This archived news story is available only for your personal, non-commercial use. Information in the story may be outdated or superseded by additional information. Reading or replaying the story in its archived form does not constitute a republication of the story.
Editor's Note: This is the second in a series of articles featuring local tech startups three years or younger that have grown exceptionally quickly. The first can be found here.
LEHI — As your holiday guests leave the house, you notice a large red stain on your carpet.
You curse yourself for having trusted your little nephew with a cup he was bound to spill and groan because you were really hoping to spend your extra wad of cash on some post-Christmas gifts to yourself, not the carpet cleaners.
But you know it must be done, so you hop on Google and search “carpet cleaners near me.” But unless your recently departed holiday guests spent the evening talking about carpet cleaning methods, you’re not totally sure what you’re looking for — so you read some reviews.
You don’t live in the metropolis of carpet cleaners, though, so most of your local businesses have one or two mixed reviews, and you feel as lost as you were when you started. You give up and spend the next year placing varying pieces of decorative furniture over the stain.
Sound familiar? Lehi-based Podium wants to change that.
No, Podium is not a carpet cleaning service, but one of Utah’s fastest-growing startups.
At its genesis in 2014, the startup boasted a grand total of 12 employees. Three years later, the headcount is at 265. The startup saw a 600 percent year-over-year growth rate in annual recurring revenue from 2015 to 2016 and a 200 to 250 percent growth rate from 2016 to 2017.
The local company sells software designed to help businesses interact with customers through familiar channels, like Facebook, Google and text messaging.
Podium was born in the attic of a Provo bike shop after CEO Eric Rea grew up watching his father run several small businesses. Rea noticed his father was a born businessman, but struggled to connect with his customers online.
Though most customers read online reviews before deciding on a service or product, many small businesses don’t have enough reviews to make a difference. If they do, the reviews often disproportionately represent customers that were so disgruntled they took the time to go online and write a review.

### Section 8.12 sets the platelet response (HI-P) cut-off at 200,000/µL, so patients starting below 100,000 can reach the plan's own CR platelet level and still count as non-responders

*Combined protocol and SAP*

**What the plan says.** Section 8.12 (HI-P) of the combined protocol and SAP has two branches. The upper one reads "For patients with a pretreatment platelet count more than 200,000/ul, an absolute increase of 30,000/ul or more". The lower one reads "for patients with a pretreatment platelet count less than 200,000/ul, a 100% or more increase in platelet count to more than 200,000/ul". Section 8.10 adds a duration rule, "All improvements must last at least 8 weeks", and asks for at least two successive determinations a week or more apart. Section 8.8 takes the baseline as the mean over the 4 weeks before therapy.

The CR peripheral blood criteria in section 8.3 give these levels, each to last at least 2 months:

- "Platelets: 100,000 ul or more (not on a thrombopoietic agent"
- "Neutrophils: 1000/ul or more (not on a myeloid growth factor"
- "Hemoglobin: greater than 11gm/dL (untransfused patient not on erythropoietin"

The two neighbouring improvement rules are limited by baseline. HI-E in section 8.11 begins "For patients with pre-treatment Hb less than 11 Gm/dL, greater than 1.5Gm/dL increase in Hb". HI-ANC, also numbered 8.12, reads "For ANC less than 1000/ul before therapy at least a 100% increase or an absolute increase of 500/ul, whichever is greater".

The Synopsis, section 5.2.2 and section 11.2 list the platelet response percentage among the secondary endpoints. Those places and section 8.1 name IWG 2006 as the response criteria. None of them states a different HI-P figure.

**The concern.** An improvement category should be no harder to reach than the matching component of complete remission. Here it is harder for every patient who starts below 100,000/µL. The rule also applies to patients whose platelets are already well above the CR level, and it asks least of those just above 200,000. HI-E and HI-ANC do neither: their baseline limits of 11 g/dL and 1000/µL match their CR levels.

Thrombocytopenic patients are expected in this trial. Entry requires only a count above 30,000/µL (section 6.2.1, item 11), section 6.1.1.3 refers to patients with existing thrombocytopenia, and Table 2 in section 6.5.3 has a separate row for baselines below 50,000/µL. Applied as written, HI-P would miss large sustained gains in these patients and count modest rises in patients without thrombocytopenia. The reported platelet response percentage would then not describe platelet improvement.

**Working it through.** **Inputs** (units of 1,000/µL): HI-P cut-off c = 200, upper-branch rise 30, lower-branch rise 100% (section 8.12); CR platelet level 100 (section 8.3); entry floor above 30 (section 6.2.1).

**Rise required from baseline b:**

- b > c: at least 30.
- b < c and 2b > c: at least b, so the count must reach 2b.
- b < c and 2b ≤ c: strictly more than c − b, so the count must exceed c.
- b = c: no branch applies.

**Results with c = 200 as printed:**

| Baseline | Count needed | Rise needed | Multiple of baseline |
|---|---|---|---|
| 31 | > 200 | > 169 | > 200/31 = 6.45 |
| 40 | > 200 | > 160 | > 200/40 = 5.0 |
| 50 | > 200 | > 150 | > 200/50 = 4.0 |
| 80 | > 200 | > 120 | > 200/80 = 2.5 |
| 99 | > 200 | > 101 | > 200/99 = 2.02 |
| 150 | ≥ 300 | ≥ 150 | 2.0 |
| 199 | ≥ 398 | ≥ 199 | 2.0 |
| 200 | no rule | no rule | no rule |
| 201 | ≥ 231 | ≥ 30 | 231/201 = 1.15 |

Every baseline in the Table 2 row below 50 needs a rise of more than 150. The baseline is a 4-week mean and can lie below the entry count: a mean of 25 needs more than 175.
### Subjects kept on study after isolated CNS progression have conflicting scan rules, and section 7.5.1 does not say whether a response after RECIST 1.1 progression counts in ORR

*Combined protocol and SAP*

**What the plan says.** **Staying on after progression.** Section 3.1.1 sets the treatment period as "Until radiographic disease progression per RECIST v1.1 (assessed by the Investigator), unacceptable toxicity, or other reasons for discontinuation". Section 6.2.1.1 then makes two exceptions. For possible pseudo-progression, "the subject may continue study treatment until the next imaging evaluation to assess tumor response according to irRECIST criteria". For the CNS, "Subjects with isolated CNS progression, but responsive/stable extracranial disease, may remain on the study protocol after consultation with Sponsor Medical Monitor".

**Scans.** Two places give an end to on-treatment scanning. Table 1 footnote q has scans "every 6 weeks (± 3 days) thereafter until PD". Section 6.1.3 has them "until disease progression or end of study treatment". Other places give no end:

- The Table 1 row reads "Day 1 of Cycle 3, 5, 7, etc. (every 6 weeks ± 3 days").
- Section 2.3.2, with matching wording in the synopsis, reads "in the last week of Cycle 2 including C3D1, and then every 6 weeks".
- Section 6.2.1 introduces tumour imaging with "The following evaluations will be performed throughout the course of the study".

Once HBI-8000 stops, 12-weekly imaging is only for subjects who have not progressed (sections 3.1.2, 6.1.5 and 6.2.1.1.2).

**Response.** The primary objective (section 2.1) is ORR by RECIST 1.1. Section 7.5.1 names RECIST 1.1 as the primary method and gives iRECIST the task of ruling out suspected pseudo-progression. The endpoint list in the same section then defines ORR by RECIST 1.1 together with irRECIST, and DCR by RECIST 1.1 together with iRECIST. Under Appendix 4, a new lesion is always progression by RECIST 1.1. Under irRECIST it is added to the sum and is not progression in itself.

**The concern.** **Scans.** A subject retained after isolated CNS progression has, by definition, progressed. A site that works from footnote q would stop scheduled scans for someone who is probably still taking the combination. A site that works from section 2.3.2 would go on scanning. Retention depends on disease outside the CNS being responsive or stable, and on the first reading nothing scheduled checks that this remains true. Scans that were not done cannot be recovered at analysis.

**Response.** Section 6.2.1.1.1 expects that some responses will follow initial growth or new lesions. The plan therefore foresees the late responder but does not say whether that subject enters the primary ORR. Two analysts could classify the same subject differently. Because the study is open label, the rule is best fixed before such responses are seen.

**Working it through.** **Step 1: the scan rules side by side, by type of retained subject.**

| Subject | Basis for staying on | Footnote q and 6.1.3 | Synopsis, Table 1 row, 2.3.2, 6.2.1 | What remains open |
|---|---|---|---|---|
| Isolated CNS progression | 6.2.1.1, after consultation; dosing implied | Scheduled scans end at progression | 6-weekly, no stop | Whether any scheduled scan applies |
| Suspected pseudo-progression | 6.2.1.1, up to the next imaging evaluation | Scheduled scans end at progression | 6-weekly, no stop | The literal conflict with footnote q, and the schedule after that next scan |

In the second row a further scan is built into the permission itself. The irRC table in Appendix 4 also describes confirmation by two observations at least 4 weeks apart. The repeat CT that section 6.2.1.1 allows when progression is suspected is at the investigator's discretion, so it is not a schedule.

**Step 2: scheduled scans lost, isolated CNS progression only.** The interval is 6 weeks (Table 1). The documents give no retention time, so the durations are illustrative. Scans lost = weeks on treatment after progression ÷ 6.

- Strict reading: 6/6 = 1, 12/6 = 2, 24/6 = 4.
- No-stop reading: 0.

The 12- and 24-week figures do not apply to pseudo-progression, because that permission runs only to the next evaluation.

“We built Podium originally to solve the problem that a business online typically doesn’t have a story being told about it that is accurate and reflects all of their customers’ views,” Rea said.
Podium’s software makes it possible for customers to communicate with businesses and leave reviews on their Facebook and Google pages via messaging services they’re familiar with, like text.
“It’s been one of the best decisions we’ve made as a business,” said Chris Clark, director of marketing at Zerorez — an actual carpet cleaning service and Podium customer.
Clark said his research showed that the No. 1 way people choose a carpet cleaner is through a referral, whether that be a friend, family member or online review. Since integrating with Podium, the cleaner’s online reviews have blown up, he said.
Customers will receive an automated text after the cleaning service has been completed that will include a link to Zerorez’s Google or Facebook pages. All the customer has to do is click on the link and leave a review. Clark says the company has about a 35 percent response rate.
Zerorez’s Draper location has about 850 Google reviews with an average rating of 4.8 stars. The carpet cleaning service that pops up after Zerorez has two reviews.
“For years … we’ve had hundreds of thousands of (internal) reviews from our customers, and they’re almost always super pleased,” Clark said. “Now… we need to help the customers become our main influencer, our main marketing source. So we want them to spread the word.”
Zerorez also hopes to launch Podium’s text messaging platform that will allow customers to make appointments and ask questions through SMS or other messaging services.
And Podium wants to help businesses everywhere do the same.
“A lot of software companies in Utah are focused on targeting the Fortune 100 or Fortune 500,” Rea said. “They’re great names and big brands, and you can do really large deals. But our market is actually magnitudes bigger than that.”
Podium’s own online reviews are fairly impressive with 314 Google reviews and an average rating of five stars. Some negative reviews mainly cite the price of the software as an issue, though that price varies depending on the industry of the business. Others want to see an update to the software's dashboard.
Clark said he also hopes to see some additions to the software in the future, though he’s confident he will. And Rea seems to share that same confidence.
“The number one thing that helped us get to where we are is we were hyperfocused on building something that people wanted to buy," he said. "That was the only thing we cared about and continue to care about as we build new products.”